Feast on a colorful diet rich in natural antioxidants, fibers, vitamins, and minerals.
Advertisement
zero waste groceries reusable bag
Credit: Getty Images

No matter how hectic our lives get, our health—specifically, our heart health—should always be a top priority. After all, we know that smoke-free, active lifestyle is the ticket to keeping our tickers working properly and to lowering heart disease profiles. However, if you already have cardiovascular disease, you are likely doing whatever you can to manage it. You might be having ongoing conversations with your cardiologist, taking medication, exercising safely, and re-thinking your diet. If you're not, we can help with that last point: In addition to maintaining a balanced lifestyle, introducing a few disease-fighting foods into the mix can also combat heart health problems, explain Alice H. Lichtenstein, D.Sc., FAHA, a senior scientist and director of the Cardiovascular Nutrition Team at the Jean Mayer USDA Human Nutrition Research Center on Aging at Tufts University in Boston (she also helped write the newest AHA Dietary Statement) and Bridgette Becker, a functional nutritionist, holistic health practitioner, and yoga instructor at The Ranch.

Before we jump into the particular foods that help combat heart disease, Becker notes that opting for whole foods and following an anti-inflammatory diet is ideal for those who are predisposed for heart disease (you might have a family history, perhaps) as well as those actually diagnosed heart disease. "Heart disease is clearly a condition with pronounced inflammation, so reducing inflammation is key. This means minimizing sugar, fried foods, hydrogenated fats, alcohol, coffee, gluten, and dairy," she notes. Limiting processed foods and reaching for foods rich in antioxidants and phytonutrients can, in turn, reduce inflammatory pathways in the body. "High fiber is another priority, as diets that are high fiber and plant based will reduce blood pressure, lower inflammation, and lower cholesterol levels," concludes Becker. Below, discover the exact foods both she and Dr. Lichtenstein advise stocking up on now.

mla102448_0607_beansalad.jpg

Beans, Grains, Legumes

Yes, we all love our carbohydrates—particularly, bread. The good news? A diet that incorporates whole grains (as opposed to refined grains, notes Dr. Lichtenstein) can help improve cardiovascular disease; the antioxidants, potassium, dietary fiber, and magnesium built in may lower blood pressure and assist with healthy weight maintenance. In addition, beans and legumes are superb sources of vitamin B and fiber. "Beans and legumes provide both soluble and insoluble fiber and also are a great source of protein for those who want to maintain a plant-based diet," adds Becker.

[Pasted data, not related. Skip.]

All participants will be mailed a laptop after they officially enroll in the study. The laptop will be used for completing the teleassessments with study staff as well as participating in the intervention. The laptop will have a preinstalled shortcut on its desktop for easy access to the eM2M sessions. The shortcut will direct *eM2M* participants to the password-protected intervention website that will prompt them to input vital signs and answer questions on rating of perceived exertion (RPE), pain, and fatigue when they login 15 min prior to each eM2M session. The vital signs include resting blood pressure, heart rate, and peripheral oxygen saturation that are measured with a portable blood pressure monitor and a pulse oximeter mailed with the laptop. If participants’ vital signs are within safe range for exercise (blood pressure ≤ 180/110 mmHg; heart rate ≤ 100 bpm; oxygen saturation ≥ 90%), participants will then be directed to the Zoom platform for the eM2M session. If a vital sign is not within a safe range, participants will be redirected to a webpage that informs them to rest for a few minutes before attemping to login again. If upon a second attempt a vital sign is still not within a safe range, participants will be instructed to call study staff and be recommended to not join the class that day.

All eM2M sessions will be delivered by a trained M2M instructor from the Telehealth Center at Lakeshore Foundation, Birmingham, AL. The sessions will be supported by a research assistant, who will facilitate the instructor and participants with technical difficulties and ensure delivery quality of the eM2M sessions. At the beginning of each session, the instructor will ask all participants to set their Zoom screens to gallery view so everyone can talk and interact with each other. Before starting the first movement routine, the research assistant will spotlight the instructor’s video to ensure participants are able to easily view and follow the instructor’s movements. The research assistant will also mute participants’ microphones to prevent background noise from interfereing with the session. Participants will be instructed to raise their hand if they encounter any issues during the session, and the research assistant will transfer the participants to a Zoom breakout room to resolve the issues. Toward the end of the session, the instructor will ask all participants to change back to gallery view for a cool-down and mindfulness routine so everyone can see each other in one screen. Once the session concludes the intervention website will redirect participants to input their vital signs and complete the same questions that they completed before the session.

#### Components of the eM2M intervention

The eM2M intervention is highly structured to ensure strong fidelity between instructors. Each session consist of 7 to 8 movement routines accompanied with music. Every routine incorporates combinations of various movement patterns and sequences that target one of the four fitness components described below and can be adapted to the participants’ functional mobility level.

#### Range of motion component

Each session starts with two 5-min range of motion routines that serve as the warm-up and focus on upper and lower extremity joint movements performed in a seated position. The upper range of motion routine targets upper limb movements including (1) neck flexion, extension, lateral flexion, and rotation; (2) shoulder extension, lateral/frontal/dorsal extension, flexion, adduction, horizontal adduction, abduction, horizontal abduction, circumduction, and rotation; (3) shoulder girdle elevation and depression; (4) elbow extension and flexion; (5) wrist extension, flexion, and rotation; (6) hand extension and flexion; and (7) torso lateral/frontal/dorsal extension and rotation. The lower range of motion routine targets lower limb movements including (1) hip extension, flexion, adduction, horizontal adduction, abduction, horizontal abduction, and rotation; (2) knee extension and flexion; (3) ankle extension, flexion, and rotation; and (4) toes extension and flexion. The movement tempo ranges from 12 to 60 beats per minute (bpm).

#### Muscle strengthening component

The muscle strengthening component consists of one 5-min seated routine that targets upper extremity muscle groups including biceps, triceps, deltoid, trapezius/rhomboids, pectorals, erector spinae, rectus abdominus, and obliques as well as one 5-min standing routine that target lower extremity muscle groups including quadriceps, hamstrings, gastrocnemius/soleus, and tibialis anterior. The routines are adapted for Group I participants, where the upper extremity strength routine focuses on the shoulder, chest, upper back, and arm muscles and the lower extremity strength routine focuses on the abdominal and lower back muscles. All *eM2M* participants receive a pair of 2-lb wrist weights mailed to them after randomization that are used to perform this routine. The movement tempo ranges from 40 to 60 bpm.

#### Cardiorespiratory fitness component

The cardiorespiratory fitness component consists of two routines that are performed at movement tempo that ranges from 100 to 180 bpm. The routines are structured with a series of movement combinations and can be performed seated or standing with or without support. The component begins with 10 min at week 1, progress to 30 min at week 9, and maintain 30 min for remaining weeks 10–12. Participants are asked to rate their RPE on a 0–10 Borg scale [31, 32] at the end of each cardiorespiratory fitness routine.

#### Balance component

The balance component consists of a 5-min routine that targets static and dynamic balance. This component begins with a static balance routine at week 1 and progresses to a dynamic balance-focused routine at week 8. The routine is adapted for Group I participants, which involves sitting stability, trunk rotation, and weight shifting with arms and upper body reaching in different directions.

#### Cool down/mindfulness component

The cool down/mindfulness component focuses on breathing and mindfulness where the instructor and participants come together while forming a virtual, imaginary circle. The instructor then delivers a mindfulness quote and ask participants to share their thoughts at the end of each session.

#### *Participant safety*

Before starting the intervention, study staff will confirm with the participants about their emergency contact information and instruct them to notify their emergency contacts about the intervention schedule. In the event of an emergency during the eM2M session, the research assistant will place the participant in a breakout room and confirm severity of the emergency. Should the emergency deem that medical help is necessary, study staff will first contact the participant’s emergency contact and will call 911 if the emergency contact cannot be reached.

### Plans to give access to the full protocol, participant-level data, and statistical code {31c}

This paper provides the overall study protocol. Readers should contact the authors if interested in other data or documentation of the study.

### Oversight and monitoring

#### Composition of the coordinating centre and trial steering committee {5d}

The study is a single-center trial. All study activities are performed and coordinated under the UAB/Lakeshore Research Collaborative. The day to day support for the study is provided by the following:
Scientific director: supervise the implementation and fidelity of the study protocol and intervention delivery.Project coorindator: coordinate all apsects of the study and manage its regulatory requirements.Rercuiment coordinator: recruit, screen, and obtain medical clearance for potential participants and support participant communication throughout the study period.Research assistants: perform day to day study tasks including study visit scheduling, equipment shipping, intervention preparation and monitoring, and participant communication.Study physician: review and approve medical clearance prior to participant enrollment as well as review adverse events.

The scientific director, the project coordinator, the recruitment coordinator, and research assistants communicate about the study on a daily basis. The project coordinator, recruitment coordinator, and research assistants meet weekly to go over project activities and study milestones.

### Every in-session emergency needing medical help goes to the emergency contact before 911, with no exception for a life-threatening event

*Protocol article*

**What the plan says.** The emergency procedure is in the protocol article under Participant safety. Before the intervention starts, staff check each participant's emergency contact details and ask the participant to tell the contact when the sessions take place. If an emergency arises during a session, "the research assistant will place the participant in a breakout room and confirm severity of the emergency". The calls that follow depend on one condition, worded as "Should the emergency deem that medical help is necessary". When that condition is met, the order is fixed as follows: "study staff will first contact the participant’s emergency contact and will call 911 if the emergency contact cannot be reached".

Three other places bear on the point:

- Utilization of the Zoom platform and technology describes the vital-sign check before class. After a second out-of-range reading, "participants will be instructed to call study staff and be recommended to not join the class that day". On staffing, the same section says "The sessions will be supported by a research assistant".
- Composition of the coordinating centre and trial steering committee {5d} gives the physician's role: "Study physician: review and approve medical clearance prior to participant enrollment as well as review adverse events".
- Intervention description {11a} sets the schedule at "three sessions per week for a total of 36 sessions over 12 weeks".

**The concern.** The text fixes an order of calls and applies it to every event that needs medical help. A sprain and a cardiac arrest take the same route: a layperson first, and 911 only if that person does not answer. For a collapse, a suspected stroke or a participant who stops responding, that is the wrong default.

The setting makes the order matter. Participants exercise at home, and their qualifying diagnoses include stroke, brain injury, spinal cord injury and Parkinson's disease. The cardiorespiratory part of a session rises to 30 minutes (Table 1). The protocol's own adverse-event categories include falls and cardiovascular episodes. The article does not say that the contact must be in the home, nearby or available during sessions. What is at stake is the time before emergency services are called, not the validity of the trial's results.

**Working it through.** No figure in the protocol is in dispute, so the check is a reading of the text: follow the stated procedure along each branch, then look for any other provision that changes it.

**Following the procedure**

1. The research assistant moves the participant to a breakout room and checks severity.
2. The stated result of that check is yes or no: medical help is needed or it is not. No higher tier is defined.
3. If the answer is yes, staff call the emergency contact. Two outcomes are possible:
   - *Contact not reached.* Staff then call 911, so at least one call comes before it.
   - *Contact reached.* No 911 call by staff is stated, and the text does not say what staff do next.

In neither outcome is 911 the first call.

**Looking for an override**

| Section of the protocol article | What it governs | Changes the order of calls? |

pumpkin seeds, poppy seeds, sesame seeds, flax, and other seeds
Credit: Jonathan Lovekin

Healthy Seeds

Certain seeds are excellent for heart health. Becker advises increasing your intake of hemp, chia, flax, and pumpkin seeds, since all have a better fat profile than nuts. As for how to incorporate these tiny wonders into your daily diet? Sprinkle them on top of oatmeal or over a salad to reap the benefits of their omega 3s, fiber, vitamins, and minerals (all of which bolster your ticker).

Olive Oil on a Spoon
Credit: Michelle Arnold / EyeEm via Getty Images

Healthy Fats and Oils

Not all oils and fats are bad for the heart and body. Dr. Lichtenstein says to pick non-tropical liquid plant oils (olive, sunflower, and soybean) over tropical iterations (coconut, palm, and palm kernel) when cooking. As for fats? When you meal prep, elect for healthy fats (avocado, flaxseed, fish, and nuts) as opposed to animal fats (lard and butter) and hydrogenated oils for cleaner, heart-healthy ingredients.

vegetables on a wood cutting board
Credit: Christopher Testani

Fresh Berries and Local Vegetables

Eating the rainbow is not only a modern-day food trend: There are major cardiovascular health benefits to snacking on fresh berries as well as a diverse blend of locally-sourced vegetables. Becker shares that seven to nine servings of fruit and vegetables per day day are needed to lower inflammation in the body, as well as help it absorb nutrients such as vitamins, minerals, fibers, phytonutrients, and antioxidants.

salmon-cucumber-radish-relish-mld108276.jpg

Salmon and Avocados

Both foods are rich in omega 3 fats; our experts reveal that these fats may assist in lowering blood pressure, preventing strokes, and reducing triglycerides. "Approximately 70 to 80 percent of Americans are deficient in omega 3s and often experience pronounced improvement by optimizing their fat profile," shares Becker. She adds this pro-tip: "Do make sure your salmon is wild-caught and not farmed."

pile of turmeric powder
Credit: NATTAWUT LAKJIT/EYEEM/GETTY IMAGES

Turmeric

Turmeric, famed for its golden yellow hue, is a flowering plant (it's part of the ginger family). Studies show that ingesting the spice may slow the development of arteriosclerosis, as well as improve the lining of blood vessels. Our experts note that it is also a mighty antioxidant, as well as an anti-inflammatory ingredient. While some take turmeric in the form of supplements, Becker suggests making yourself an evening golden milk latte infused with hemp; the beverage can potentially lower serum cholesterol levels in the body.

Comments

Be the first to comment!